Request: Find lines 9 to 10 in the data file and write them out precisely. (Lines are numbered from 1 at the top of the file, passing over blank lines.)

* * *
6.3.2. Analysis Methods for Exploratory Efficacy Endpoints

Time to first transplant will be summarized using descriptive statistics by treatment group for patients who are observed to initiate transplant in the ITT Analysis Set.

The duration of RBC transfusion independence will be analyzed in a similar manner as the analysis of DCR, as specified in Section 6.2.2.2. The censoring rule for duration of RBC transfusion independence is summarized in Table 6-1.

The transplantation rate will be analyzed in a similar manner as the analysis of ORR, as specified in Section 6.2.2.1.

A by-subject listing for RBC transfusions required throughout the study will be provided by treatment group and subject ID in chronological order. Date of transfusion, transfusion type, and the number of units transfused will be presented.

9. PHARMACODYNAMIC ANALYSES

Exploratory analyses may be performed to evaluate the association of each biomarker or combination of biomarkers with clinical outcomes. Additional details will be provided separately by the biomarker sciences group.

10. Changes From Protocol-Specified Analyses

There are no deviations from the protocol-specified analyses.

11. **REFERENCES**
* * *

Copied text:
There are no deviations from the protocol-specified analyses.

11. **REFERENCES**